After reading some questions posted on here I found my self reviewing Hilkhoth Tefilah, mainly the halakha of the amidah. While reading i noticed something that I have read countless times yet never popped out at me. After one prays the amidah we are instructed to preform hishtahhawayah (full body prostration) while saying tehhinoth (private supplications). In this part the halakha states that ones face must be flat on the ground and only turned to the side if one “is as righteous as Joshua”:

“ וְאֵין אָדָם חָשׁוּב רַשָּׁאי לִפֹּל עַל פָּנָיו, אֵלָא אִם כֵּן הוּא יוֹדֵעַ בְּעַצְמוֹ שְׁהוּא צַדִּיק כִּיהוֹשׁוּעַ; אֲבָל מַטֶּה הוּא פָּנָיו מְעַט, וְאֵינוּ כּוֹבֵשׁ אוֹתוֹ בַּקַּרְקָע." M"T Hilkoth Tefilah 5:14

“An important person is not permitted to fall on his face unless he is certain that he is as righteous as Yehoshua. Rather, he should tilt his face slightly, but not press it to the ground.” M"T Hilkoth Tefilah 5:14

So what exactly does this mean? Why Yehoshua Ben-Nun and why is his righteousness used for this particular halakha as a bench mark? Is there something in our mesora that links these two concepts?

EDIT: It was brought to my attention that most contributing members to Mi Yodeya hold by the S”A (of various editions) and most likely do not perform our more ancient practices of tefilah. So here are some pictures to help clarify my question.

Face flat on the ground (as the majority of yehudhim are supposed to do) picture of a man in talis and tefillin, laying flat on the ground, with his arms stretched out in front of him

Face off to the side ( I couldn’t find an exact picture of this, since no one does this now a days, but you can see how the mans head is tilted in compared to the boys. Just imagine his body fully stretched out)

A man and a boy laying on the floor next to each other, wearing talleisim. The boy is lying as the man in the last picture is, while the man in this picture is lying down with his head resting, tilted to the left, on his right arm.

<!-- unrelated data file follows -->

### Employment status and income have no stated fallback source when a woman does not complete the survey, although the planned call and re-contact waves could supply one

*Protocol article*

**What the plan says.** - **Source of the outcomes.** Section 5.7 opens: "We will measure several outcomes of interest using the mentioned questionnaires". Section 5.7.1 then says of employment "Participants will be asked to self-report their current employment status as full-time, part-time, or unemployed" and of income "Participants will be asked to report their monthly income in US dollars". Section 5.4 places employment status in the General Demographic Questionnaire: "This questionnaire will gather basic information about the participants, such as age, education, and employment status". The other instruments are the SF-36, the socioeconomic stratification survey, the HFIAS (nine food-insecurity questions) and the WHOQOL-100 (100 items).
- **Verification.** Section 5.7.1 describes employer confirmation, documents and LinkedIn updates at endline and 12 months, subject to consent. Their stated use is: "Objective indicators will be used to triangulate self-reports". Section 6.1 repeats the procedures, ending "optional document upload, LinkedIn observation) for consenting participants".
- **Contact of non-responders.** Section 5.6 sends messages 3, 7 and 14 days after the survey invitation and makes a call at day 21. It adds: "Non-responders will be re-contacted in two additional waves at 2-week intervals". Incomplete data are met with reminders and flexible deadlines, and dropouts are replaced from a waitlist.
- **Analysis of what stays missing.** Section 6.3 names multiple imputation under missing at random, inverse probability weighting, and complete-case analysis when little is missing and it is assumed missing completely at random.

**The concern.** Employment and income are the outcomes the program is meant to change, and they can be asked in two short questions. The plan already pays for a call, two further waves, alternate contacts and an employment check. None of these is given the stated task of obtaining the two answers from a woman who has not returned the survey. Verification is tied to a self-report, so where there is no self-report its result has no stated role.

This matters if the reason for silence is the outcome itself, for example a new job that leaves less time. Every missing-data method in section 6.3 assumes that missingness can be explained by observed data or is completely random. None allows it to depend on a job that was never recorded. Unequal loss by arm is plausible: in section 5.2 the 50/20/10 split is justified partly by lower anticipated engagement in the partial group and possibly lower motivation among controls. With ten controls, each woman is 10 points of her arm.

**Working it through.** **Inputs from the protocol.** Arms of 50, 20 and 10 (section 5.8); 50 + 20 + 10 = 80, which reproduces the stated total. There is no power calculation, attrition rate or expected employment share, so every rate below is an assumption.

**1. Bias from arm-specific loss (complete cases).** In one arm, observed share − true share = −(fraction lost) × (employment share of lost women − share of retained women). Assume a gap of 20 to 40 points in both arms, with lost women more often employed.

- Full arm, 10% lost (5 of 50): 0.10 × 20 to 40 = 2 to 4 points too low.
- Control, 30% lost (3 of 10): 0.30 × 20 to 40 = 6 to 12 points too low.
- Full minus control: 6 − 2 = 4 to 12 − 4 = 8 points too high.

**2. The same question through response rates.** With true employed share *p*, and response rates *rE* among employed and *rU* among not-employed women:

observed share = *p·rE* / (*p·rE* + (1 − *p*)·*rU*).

** They are on ceramic tiles NOT stone **

  • 1
    Your quote and your summary of the Halachah state the opposite to one another. One of them is incorrect.
    – Seth J
    Commented Sep 24, 2012 at 1:06
  • related judaism.stackexchange.com/q/9285/759
    – Double AA
    Commented Sep 24, 2012 at 1:27
  • @SethJ What do you mean?
    – Double AA
    Commented Sep 24, 2012 at 1:31
  • I can't explain on mobile. If I get a chance when I'm at a real computer tomorrow, I'll explain, unless it's fixed by then. Read it and it should be evident.
    – Seth J
    Commented Sep 24, 2012 at 3:26
  • @SethJ Sorry could you clarify your first statemented?
    – Qoheleth
    Commented Sep 24, 2012 at 19:49

2 Answers 2


The source of the Rambam's ruling is Taanis 14b:

אמר ר' אלעזר אין אדם חשוב רשאי ליפול על פניו אלא אם כן נענה כיהושע בן נון שנאמר (יהושע ז, י) ויאמר ה' אל יהושע קום לך למה זה אתה נופל על פניך

R. Elazar said: A important person should not fall upon his face unless he is confident that he will be answered like Yehoshua, as it is written, And the Lord said unto Joshua. ‘Get up; why do you fall on your face?’

Since the law is expounded from a narative regarding Yehoshua, the Rambam brings him as an example.

  • 2
    :-) Guess you beat me by four minutes
    – Michoel
    Commented Sep 24, 2012 at 1:28
  • PERFECT! exactly what i was looking for. Thank you Michoel
    – Qoheleth
    Commented Sep 24, 2012 at 19:49

The Rambam is referencing a Gemara (Megillah 22b) which says:

אמר רבי אלעזר, אין אדם חשוב רשאי ליפול על פניו אלא אם כן נענה כיהושע בן נון, דכתיב +יהושע ז:י+ ויאמר ה' אל יהושע קם לך [למה זה אתה נפל על פניך]‏

Rabbi Elazar said: An important person is not allowed to fall on his face unless he is [sure to be] answered like Yehoshua bin Nun, as it says (Joshua 7:10): And the LORD said unto Joshua: 'Get thee up; wherefore, now, art thou fallen upon thy face?

  • This reminds me of a joke.
    – Seth J
    Commented Sep 24, 2012 at 3:27
  • 1
    But this doesn't really explain the reason. It just puts the question on the Gemara. Michoel explains the reason, though. Except it kind of raises more questions, for me, at least.
    – Seth J
    Commented Sep 24, 2012 at 3:30
  • @SethJ I don't see what explanation you are referring to. (And what joke?)
    – Double AA
    Commented Sep 24, 2012 at 3:32

You must log in to answer this question.

Not the answer you're looking for? Browse other questions tagged .